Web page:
Raymond Lee has been internationally recognised for his outstanding martial arts achievements.
The Bendigo martial artist who specialises in Kung Fu and Tai Chi was nominated for the Action Martial Arts Hall of Honors in Atlantic City.
He was also named Master of the Year and recognised for his excellence in teaching martial arts.
The awards are considered the equivalent of the film industry’s Academy Awards with Mr Lee the first from Australasia to be inducted in the Hall of Honours.
Mr Lee was recognised for his outstanding achievements and support to the growth of a better martial arts community.
“It was a surprise because my international colleagues nominated me,” he said.
“When the organisation contacted me saying I had been nominated, they asked me submit information to justify (the nomination) and I just thought ‘nah’.
“But my students were very supportive and encouraged me. It's an honour and I thought I should give it a try and see what happens.”
Mr Lee said despite knowing he would be inducted to the Hall of Honour, he was still nervous.
“This is the Academy Award-equivalent for martial arts. It was still nerve wracking even though I knew I was going to get it,” he said.
Mr Lee began studying Tai Chi in 1999 after taking up Kung Fu in the early ‘90s,
“After I started with Kung Fu, I was lucky to have a family friend who was a Tai Chi master and took me under her wing in Macau,” he said. “And I am still learning, it’s a lifelong journey.”
Mr Lee is the only physiotherapist who has achieved 5th Duan in Wu-shu and Tai-Chi, certified internationally by the Chinese government.
He combines his clinical knowledge, supporting diversity thereby enabling everyone to be able to practice tai chi or martial arts regardless of their physical capacities, with the goal of achieving wellness.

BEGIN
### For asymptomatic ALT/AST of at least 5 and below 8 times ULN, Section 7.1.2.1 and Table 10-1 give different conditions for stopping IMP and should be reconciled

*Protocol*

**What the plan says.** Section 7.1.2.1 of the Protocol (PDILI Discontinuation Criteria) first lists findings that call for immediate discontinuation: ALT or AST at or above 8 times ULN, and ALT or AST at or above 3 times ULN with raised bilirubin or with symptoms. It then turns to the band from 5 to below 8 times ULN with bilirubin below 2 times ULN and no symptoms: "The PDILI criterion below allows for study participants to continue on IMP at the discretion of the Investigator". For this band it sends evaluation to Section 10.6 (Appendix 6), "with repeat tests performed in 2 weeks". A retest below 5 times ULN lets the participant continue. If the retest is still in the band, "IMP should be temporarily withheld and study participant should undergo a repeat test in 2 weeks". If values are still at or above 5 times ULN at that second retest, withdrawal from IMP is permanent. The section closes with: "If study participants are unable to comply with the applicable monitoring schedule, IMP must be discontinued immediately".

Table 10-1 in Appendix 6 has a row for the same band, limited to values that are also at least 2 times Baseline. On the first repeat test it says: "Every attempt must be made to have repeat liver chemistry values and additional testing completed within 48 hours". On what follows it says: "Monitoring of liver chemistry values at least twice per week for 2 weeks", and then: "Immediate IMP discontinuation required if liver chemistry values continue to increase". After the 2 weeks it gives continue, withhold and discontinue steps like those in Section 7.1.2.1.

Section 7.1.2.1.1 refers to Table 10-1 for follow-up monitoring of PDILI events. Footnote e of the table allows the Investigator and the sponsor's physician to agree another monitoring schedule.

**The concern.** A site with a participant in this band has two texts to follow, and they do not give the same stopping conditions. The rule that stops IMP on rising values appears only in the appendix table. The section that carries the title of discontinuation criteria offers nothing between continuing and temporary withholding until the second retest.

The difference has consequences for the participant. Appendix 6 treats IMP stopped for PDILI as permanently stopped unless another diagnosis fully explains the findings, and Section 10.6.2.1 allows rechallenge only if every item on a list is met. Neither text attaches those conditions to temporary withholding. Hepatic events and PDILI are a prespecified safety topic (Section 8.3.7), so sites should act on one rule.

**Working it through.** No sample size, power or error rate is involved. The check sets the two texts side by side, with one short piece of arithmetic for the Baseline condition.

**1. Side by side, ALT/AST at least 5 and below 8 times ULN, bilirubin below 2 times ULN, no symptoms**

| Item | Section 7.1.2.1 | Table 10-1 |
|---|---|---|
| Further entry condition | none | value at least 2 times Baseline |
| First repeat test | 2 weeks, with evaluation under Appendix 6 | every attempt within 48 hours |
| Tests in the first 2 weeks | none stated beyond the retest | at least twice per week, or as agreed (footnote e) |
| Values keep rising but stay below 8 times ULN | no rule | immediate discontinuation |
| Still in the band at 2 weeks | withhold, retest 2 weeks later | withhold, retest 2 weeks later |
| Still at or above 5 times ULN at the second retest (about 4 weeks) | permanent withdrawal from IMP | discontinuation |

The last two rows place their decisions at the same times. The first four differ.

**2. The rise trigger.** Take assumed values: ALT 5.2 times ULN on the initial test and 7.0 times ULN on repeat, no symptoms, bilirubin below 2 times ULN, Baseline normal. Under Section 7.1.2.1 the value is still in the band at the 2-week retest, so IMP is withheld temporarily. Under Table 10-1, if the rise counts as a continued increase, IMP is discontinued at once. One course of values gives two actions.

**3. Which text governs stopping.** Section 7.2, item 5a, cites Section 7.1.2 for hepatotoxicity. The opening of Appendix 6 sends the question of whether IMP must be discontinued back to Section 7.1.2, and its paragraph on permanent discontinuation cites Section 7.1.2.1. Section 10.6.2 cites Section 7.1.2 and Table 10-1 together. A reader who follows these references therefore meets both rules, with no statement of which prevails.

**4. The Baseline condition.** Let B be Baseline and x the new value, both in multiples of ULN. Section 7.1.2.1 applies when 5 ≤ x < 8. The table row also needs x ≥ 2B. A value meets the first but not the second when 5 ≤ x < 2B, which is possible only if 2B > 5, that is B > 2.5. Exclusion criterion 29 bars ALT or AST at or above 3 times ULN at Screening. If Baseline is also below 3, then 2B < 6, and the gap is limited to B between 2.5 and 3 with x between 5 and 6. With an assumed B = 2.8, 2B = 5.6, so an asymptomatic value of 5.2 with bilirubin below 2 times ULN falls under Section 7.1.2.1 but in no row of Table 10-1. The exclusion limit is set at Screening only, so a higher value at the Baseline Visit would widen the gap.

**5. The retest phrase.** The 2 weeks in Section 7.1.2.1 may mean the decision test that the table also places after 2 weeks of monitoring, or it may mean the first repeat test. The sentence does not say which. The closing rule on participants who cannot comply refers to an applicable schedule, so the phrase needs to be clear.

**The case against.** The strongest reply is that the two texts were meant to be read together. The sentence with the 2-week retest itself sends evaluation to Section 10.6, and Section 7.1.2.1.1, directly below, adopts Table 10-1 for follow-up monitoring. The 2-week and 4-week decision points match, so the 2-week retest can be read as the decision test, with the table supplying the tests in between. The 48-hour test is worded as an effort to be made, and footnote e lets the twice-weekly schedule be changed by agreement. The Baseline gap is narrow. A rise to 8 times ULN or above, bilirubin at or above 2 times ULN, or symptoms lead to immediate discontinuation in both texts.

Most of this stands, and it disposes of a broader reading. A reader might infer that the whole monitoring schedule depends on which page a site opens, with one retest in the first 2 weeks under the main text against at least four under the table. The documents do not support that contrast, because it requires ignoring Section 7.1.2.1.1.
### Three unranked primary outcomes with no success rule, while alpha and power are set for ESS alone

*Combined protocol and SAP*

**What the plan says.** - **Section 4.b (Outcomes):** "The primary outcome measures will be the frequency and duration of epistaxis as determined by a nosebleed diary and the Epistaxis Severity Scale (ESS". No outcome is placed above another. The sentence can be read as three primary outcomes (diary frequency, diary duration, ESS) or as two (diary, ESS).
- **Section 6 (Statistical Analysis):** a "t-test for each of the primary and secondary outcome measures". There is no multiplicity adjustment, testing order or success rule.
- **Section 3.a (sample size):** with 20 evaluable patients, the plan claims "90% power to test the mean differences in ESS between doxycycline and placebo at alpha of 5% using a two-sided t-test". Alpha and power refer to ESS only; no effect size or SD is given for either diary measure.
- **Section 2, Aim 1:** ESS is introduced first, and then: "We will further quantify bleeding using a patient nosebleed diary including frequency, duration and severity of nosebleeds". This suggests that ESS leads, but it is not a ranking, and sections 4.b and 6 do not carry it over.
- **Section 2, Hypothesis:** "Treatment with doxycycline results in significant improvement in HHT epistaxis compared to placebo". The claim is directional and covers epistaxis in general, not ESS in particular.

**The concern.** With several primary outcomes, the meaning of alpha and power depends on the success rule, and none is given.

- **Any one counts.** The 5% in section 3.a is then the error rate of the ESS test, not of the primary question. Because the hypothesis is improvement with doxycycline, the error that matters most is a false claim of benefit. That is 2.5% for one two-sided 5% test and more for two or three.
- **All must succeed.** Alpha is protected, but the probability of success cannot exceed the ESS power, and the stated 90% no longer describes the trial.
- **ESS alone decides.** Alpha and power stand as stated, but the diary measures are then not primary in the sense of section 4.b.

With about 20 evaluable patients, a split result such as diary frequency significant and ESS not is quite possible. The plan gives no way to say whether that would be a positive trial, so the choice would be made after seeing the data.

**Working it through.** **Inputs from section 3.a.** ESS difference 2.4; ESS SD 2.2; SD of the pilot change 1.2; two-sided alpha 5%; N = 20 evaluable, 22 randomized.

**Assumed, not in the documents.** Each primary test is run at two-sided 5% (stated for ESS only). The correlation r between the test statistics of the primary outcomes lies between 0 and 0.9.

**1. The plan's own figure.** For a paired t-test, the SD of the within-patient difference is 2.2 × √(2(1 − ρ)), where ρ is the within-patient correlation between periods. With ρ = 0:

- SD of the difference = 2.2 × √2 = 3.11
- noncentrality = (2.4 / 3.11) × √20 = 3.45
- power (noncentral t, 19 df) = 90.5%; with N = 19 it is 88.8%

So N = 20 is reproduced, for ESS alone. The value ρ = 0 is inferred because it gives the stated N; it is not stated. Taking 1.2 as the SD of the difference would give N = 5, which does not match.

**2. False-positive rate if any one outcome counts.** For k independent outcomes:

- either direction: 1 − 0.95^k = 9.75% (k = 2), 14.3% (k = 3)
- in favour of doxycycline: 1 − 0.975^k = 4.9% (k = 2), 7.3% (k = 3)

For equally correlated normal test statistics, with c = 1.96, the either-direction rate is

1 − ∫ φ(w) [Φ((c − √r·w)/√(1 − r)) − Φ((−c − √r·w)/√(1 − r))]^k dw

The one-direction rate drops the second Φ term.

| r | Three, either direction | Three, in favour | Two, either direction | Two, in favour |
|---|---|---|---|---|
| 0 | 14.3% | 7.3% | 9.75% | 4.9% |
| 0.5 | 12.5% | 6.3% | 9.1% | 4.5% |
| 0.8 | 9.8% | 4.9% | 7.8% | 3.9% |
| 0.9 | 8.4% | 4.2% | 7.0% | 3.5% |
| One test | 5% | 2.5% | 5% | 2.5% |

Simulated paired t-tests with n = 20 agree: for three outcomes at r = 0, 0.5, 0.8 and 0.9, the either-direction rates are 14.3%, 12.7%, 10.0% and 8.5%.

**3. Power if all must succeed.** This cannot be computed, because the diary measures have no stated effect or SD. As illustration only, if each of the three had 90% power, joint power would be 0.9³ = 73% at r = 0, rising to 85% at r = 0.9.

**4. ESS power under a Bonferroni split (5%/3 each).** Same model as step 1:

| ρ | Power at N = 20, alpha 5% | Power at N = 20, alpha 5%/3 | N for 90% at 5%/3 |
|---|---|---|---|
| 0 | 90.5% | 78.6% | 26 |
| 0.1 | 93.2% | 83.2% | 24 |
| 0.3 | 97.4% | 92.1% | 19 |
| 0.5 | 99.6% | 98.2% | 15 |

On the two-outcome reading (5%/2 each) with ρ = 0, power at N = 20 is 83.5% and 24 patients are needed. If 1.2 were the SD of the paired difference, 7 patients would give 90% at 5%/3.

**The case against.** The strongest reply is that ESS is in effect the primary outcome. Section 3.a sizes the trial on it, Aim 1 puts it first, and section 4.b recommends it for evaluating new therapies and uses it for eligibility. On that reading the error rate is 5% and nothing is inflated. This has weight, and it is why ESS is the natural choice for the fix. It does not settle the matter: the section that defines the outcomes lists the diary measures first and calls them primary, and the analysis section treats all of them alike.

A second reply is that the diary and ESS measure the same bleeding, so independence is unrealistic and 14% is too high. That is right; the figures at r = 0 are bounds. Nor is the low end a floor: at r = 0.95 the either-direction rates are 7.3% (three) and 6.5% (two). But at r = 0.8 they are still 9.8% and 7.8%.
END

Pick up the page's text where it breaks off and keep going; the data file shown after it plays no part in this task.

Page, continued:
“Kung Fu is generally a more external and explosive stuff. Tai Chi is form of martial arts about using internal energy,” he said.
“When you fight it is still fast but when it is for health, you slow it down and pay attention to your body.
“Tai Chi helps people understand the limits of the body, prevent injuries and use body more efficiently.”
Mr Lee has worked on three films during his Martial Arts career.
“The timing was never quite right (to work on more films) because I had work in Australia,” he said. “It was great to observe the movie set and see how it runs.
“I worked on three independent films. The last two were Showdown in Manila, which came out in LA in January and the other was called Death Fighter, which came out late last year.”
After growing up in Hong Kong, Mr Lee studied in New Zealand before travelling to Australia.
When he arrived in 2003, he took a job in Ararat despite Bendigo being an option.
“At that point I don’t know why I didn’t want to come here, so chose Ararat but the universe clearly had a plan to get me to Bendigo,” he said.
“I came to Bendigo in 2007 after I was supposed to move back from the Grampians to Melbourne.
“One of my lecturers based in Bendigo said they had a job if I was interested. I went to Melbourne and couldn’t stand traffic, so I asked if job still available.
“I thought I would be gone after two years but 11 years later I’m still here. There’s something about Bendigo that makes me feel comfortable.”